Wednesday, 11:15 a.m.
Since the Blizzard of 2013, the storms that have been roaming the country have been far weaker. That looks to remain the case through the weekend. Enjoy the lull, because next week promises to become much more active.
On the charts today is a fast-moving wave of low pressure, already over southwestern Virginia:
The upper-level support for this low is still back over the Ohio and Tennessee valleys. You can see that in one of two ways. First, the upper-level 500mb initialization chart for the NAM model:
Visually, though, we see it much more clearly from the infrared satellite picture as of 10 a.m. EST:
This feature will streak eastward this afternoon and dart off the mid-Atlantic tonight. It is a positively tilted, relatively flat wave, so development until it is off the coast will be minimal, thereby limiting the overall precipitation potential of the storm. Furthermore, because the boundary layer is on the warm side, some of that initial precipitation will be as rain, even up into Pennsylvania. That reduces the snow potential even more. So, outside of the central Appalachians, it will be very hard for anyone to see more than an inch or two of snow, plain and simple.
Behind this storm, the next one on the docket will bring snow into the Dakotas this afternoon, through Minnesota into Wisconsin tonight, then into Michigan tomorrow. It will not be a strong storm, and it will be starved for moisture. There can be a couple of inches of snow in much of the area from central North Dakota into southern Minnesota eastward into central and northern Michigan, but there will be some places that get more than 3 inches.
This feature will pull arctic air back into the pattern, first into the northern Plains and Midwest, then into the Great Lakes and Ohio Valley on Friday, then into the South and East this weekend. And that weekend storm? Well, you can see where the disturbance is late Saturday that can spark this storm:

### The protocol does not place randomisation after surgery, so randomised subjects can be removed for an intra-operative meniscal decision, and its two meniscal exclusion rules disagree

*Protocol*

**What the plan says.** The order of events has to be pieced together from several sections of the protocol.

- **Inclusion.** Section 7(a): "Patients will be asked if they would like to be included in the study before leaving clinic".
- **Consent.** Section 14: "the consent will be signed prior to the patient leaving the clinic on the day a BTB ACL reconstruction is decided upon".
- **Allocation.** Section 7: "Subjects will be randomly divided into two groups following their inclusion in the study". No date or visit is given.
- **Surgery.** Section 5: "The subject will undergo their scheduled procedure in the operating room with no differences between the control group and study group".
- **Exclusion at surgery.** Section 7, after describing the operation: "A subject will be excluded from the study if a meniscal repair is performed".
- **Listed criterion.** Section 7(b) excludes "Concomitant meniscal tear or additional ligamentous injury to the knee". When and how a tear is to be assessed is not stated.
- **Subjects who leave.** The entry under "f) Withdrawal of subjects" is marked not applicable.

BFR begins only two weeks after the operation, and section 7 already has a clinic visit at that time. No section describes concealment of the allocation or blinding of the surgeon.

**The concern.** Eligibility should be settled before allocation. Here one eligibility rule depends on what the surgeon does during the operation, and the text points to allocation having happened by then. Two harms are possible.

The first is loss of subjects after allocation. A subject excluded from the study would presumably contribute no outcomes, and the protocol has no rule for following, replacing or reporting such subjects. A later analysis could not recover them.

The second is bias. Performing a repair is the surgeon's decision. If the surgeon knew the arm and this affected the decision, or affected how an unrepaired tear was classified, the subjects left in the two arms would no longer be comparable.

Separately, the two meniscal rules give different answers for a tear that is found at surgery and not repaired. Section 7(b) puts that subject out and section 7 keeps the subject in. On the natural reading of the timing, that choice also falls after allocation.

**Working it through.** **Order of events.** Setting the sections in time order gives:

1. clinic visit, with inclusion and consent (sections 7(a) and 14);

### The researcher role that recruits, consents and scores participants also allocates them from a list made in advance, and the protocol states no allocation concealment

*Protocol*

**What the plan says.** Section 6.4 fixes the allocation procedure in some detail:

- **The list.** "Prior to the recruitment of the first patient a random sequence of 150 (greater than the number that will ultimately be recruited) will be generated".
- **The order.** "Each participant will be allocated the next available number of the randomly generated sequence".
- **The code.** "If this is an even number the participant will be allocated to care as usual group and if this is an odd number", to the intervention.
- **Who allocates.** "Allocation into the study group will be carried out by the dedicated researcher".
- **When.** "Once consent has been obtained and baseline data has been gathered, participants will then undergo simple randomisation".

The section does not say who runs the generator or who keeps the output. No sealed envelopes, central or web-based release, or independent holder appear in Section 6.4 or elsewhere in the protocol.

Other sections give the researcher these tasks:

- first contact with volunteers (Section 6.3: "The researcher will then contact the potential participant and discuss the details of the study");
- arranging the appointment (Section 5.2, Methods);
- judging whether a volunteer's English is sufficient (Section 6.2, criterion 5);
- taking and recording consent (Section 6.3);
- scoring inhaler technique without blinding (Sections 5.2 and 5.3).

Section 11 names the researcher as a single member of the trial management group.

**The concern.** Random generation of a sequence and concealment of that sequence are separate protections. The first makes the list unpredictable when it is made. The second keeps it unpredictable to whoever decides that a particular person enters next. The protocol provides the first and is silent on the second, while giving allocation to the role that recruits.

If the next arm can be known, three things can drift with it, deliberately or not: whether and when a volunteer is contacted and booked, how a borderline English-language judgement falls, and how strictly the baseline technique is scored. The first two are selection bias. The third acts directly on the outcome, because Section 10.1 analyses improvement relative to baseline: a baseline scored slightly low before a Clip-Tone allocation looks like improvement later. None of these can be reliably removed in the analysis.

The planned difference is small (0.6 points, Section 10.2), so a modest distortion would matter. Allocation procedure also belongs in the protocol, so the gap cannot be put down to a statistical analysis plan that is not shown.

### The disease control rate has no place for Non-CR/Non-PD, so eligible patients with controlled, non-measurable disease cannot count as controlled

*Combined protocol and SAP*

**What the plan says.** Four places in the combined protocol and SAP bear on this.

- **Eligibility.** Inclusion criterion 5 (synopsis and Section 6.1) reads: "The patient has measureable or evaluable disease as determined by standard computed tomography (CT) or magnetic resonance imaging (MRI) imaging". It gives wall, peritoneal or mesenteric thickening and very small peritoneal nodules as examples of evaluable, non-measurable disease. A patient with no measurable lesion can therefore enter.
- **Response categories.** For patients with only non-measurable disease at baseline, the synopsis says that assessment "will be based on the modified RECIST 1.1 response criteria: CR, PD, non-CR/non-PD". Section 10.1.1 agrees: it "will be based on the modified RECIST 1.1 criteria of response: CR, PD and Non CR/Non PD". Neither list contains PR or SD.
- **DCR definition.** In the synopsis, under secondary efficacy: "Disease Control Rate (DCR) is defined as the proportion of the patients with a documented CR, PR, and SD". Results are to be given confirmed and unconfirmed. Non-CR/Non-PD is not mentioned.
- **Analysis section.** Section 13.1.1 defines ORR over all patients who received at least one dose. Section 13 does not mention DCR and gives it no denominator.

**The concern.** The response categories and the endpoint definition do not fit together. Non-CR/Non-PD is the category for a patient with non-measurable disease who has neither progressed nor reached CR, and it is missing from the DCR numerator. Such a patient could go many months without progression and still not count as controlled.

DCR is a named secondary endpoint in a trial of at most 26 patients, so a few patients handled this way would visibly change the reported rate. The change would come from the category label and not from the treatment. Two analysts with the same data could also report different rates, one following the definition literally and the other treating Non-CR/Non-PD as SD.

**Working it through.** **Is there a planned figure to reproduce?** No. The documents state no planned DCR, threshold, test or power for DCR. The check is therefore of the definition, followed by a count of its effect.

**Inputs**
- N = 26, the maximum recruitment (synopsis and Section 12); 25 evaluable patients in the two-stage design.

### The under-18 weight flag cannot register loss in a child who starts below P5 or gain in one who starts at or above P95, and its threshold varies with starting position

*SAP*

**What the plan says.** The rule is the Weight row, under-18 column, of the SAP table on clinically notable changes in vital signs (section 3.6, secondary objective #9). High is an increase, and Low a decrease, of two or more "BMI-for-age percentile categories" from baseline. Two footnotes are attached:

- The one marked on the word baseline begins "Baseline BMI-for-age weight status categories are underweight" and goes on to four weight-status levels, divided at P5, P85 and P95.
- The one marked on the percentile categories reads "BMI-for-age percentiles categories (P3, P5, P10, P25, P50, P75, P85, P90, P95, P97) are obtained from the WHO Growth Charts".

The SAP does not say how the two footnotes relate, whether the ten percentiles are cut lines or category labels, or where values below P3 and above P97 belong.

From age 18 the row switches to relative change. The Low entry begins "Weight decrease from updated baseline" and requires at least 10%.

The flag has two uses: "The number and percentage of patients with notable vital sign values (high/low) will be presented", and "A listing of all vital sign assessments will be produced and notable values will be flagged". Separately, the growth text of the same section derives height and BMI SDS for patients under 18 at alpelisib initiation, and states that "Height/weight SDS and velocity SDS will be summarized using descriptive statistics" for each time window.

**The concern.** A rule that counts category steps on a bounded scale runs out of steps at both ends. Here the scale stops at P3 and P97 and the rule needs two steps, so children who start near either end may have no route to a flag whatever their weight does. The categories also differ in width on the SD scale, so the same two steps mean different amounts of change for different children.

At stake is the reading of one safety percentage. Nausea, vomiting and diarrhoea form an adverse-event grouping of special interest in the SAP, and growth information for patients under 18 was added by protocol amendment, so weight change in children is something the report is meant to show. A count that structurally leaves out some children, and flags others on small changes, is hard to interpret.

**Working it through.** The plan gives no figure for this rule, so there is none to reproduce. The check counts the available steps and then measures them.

The problem is that as this rounds the base of the trough, the development will be too far offshore to be of any meaning to the mid-Atlantic coast and most of New England. MAYBE eastern Maine can cash in on some snow late in the period as the storm eventually does blossom well out over the Atlantic then heads into eastern Canada. Otherwise, expect the cold to reign this weekend, with scattered snow showers from the Great Lakes and Ohio Valley into the Appalachians (north to south), as well as the Northeast.
Next week? Much different. A system that brings rain through British Columbia late Friday night into Saturday will move southeastward into the Rockies later in the weekend then cause low pressure to redevelop east of the Rockies Sunday night and Monday. It is likely to spark strong to severe thunderstorms from eastern Texas and eastern Oklahoma into the Mississippi Valley, while snow may affect parts of the Midwest, Great Lakes and northern Ohio Valley.
And there will be another storm after that later in the week that could be even stronger than the first one. So, in short, enjoy the brief respite between big storms. It will be exactly that - brief.
Heavy rains are exiting the Northeast this afternoon, but more excessive rains will return to the mid-Atlantic later tomorrow and Friday. Hurricane Joaquin is lurking near the Bahamas, and may make the situation worse this weekend.
The system along the Southeast coast will spread heavy rain from parts of Georgia into Virginia heading into the weekend, while most of the rest of the country is dry and warm.
It may now be autumn, but much of the country will be warmer than average for the rest of the week and into the weekend.
Fall begins one week from today, but there's still plenty of warmth to go around the rest of this week, with more to follow again next week.
Record heat blistered the East yesterday, but it is about to end. Still, another surge of very warm weather is likely next week to extend summer a little while longer.
Much above-normal warmth is in store for the next week from the Plains to the Northeast and mid-Atlantic states, while it turns much cooler throughout the Northwest.